It’s great to see that some students at Georgia Tech made their own version of my Ultrasonic Pi Piano design. They documented their build here. I really like the curved design of the enclosure that they came up with to minimize interference between sensors.
The Other Andy Grove
I’ve recently been experimenting with a couple of Wyzecam cameras and have been recommending them to friends, family, and neighbors ever since and everyone seems really happy with them so I figured I’d try and spread the word further and write up a proper review.
Several months after creating the Ultrasonic Pi Piano prototype, I have now designed an enclosure for it. The design is very simple but it means that this project is now packaged up and complete.
So this is what happens when your fun hobby project gets featured on Hackaday. I guess I've had my 5 minutes of fame and now I have gone back to obscurity. It's interesting to note that this traffic spike to my YouTube videos only netted me a couple of bucks in revenue so I'm still several years away from receiving my first $100 payout. I'd better not quit the day job just yet!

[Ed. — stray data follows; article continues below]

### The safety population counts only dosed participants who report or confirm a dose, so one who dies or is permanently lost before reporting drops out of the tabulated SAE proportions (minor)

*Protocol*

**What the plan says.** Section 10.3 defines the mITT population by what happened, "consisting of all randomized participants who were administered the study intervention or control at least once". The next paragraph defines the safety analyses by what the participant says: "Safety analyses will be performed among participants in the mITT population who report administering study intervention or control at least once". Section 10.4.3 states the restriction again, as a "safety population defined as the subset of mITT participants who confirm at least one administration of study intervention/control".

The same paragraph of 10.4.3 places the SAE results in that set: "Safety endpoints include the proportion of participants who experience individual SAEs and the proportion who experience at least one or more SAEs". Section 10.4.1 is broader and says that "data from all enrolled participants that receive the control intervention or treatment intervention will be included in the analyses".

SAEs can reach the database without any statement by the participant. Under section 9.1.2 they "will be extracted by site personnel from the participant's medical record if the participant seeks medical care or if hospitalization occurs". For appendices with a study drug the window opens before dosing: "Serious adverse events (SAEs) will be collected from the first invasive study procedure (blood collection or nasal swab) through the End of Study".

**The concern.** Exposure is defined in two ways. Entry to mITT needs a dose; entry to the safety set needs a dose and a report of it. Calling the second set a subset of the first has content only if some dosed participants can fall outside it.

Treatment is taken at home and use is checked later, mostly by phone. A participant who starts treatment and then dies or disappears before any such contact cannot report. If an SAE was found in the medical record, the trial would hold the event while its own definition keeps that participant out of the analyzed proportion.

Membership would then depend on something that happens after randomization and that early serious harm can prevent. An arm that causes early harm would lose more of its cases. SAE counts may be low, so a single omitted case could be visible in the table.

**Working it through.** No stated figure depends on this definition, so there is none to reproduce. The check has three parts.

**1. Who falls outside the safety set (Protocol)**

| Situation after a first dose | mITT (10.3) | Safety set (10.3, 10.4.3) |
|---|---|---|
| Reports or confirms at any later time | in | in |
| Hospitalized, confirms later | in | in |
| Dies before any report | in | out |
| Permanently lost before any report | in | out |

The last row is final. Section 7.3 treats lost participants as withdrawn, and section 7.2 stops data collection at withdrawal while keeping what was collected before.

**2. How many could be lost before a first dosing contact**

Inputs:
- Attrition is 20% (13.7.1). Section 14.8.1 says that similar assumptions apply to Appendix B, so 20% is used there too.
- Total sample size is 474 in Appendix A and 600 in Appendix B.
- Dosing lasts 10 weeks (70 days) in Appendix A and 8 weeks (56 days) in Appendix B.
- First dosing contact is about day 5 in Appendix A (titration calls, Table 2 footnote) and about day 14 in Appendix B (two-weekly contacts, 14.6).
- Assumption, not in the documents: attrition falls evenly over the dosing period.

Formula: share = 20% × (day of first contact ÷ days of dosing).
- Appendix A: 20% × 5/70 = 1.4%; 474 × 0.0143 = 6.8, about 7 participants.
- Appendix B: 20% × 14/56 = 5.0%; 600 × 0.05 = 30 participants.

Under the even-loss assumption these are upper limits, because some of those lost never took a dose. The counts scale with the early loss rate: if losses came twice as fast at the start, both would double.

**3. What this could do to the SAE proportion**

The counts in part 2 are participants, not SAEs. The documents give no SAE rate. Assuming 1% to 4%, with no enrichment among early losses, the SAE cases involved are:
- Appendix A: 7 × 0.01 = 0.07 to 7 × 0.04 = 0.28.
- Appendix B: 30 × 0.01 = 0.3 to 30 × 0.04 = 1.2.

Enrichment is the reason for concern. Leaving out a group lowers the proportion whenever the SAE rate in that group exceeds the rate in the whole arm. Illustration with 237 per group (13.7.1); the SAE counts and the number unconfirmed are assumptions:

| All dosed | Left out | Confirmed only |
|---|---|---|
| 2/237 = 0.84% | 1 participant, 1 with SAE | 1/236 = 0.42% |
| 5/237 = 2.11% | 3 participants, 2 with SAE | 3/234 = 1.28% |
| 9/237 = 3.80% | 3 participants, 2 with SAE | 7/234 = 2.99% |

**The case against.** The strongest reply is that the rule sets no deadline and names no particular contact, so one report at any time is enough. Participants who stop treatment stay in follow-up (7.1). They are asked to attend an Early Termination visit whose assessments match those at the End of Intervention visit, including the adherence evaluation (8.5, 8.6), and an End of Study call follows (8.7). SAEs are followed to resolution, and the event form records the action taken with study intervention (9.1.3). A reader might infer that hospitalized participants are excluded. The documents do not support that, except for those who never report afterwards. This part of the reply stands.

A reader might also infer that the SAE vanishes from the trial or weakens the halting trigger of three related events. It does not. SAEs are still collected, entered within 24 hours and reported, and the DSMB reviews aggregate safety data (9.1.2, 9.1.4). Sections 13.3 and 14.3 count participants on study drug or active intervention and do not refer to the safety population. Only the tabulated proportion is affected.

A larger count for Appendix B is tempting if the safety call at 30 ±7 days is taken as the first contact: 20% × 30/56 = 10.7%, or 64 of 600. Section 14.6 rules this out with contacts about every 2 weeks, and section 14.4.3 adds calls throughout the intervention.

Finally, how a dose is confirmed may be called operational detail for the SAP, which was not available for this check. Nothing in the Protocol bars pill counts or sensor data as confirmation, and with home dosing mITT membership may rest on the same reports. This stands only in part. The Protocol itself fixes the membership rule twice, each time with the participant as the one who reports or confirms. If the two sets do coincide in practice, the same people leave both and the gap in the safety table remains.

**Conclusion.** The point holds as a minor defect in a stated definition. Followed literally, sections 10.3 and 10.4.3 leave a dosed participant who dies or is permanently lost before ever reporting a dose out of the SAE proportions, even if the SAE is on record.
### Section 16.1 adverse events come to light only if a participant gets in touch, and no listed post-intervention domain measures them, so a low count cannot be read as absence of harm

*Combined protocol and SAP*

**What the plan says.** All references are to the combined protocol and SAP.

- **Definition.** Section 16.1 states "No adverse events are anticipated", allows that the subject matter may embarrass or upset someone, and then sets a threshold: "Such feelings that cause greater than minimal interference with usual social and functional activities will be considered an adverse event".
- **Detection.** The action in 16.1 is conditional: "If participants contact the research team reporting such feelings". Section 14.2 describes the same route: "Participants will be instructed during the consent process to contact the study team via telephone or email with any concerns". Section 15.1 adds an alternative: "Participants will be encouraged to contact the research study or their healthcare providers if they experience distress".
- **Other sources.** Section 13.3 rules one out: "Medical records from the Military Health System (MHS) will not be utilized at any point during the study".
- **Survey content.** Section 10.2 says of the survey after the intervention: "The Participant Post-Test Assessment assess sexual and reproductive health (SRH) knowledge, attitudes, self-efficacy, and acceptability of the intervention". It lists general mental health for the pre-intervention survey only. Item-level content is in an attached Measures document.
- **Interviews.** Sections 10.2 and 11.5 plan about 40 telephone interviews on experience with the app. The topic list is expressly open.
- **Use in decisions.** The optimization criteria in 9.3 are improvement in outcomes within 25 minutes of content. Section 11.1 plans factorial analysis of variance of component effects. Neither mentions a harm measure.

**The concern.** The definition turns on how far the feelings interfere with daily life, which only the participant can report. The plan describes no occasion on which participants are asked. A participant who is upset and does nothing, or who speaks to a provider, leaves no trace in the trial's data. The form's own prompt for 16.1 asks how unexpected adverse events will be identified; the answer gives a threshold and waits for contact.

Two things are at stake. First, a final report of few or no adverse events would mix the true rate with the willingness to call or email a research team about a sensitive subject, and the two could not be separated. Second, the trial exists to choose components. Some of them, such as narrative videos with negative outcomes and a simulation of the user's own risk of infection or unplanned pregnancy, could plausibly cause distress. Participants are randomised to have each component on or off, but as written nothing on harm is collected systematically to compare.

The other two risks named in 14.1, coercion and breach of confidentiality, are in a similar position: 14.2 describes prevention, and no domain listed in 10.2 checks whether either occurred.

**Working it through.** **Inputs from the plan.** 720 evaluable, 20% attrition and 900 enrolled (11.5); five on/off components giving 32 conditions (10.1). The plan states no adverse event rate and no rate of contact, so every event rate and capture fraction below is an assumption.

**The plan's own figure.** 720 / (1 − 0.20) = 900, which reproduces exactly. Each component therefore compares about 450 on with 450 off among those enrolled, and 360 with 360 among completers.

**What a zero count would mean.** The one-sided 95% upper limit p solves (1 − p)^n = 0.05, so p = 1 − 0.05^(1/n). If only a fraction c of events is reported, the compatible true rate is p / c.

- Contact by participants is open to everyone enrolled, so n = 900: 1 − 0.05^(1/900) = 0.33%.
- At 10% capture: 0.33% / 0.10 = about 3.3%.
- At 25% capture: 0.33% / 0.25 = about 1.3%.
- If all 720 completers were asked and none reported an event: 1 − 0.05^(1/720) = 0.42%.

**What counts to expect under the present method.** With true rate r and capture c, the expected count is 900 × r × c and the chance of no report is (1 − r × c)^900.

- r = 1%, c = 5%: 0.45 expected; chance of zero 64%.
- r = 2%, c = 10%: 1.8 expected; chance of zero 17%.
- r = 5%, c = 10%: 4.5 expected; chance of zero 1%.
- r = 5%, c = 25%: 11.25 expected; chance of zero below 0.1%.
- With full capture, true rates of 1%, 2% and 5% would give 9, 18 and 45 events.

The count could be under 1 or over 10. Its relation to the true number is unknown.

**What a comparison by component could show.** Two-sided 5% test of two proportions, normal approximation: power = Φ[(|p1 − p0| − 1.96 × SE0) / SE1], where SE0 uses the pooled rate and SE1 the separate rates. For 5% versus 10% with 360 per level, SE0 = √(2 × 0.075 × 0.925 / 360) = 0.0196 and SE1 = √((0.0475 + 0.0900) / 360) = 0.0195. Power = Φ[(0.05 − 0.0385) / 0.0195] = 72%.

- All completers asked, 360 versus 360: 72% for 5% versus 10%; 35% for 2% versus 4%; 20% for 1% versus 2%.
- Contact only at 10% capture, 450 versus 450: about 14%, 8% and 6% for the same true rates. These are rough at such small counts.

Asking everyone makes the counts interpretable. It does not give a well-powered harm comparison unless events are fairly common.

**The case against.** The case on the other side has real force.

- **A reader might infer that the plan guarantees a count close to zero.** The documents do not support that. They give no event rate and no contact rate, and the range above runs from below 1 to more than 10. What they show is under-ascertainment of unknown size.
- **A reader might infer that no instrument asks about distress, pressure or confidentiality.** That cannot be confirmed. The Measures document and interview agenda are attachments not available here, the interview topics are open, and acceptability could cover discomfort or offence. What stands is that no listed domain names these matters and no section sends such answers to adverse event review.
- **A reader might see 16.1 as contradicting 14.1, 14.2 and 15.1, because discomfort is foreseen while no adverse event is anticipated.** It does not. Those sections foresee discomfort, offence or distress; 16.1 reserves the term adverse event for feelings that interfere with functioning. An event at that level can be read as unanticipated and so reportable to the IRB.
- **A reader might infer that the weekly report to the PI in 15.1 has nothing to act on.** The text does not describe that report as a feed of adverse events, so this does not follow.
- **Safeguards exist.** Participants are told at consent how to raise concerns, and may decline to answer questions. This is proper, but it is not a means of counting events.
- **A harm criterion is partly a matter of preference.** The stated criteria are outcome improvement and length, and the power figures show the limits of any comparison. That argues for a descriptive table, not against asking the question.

I have been working on a fun project to make an exhibit for my local makerspace to take to events. I had a ton of spare ultrasonic sensors lying around so I decided to experiment with turning them into a musical instrument using a Raspberry Pi running a software synth.
Here are the slides from my talk earlier this week at the Denver/Boulder Rust Meetup. I had a ton of fun putting this project together over a four week period and I would encourage others to try their hands at embedded projects with the Raspberry Pi and the Rust programming language. The source code is open source and available here.
We were unable to compete at Sparkfun AVC at all this year due to issues with our compass. Things were working pretty well during practice the day before although the compass was off by about 10 degrees on the run to the first corner. Here's a video from practice which demonstrates obstacle avoidance kicking in when the vehicle was drifting too close to the hay bales.
After two pretty intense weekends of learning more about Rust, I now have the new autonomous vehicle basically working. We took it for the very first test run last night and here's the video as captured and instrumented by the Rust code:
I very recently started using the Rust programming language professionally and although I am still working my way through the learning curve, I feel that I am proficient enough to "get it done" even if it isn't using the most idiomatic Rust code. I'm enjoying the language immensely and have been spending evenings and weekends challenging myself to solve various problems in Rust.
In the weeks leading up to the Denver Maker Faire, I decided to design a case to hold an Arduino and the voice changer shield that I had designed. I wanted to make it easy for people to have a go at talking like a Dalek. It turned out to be a huge success!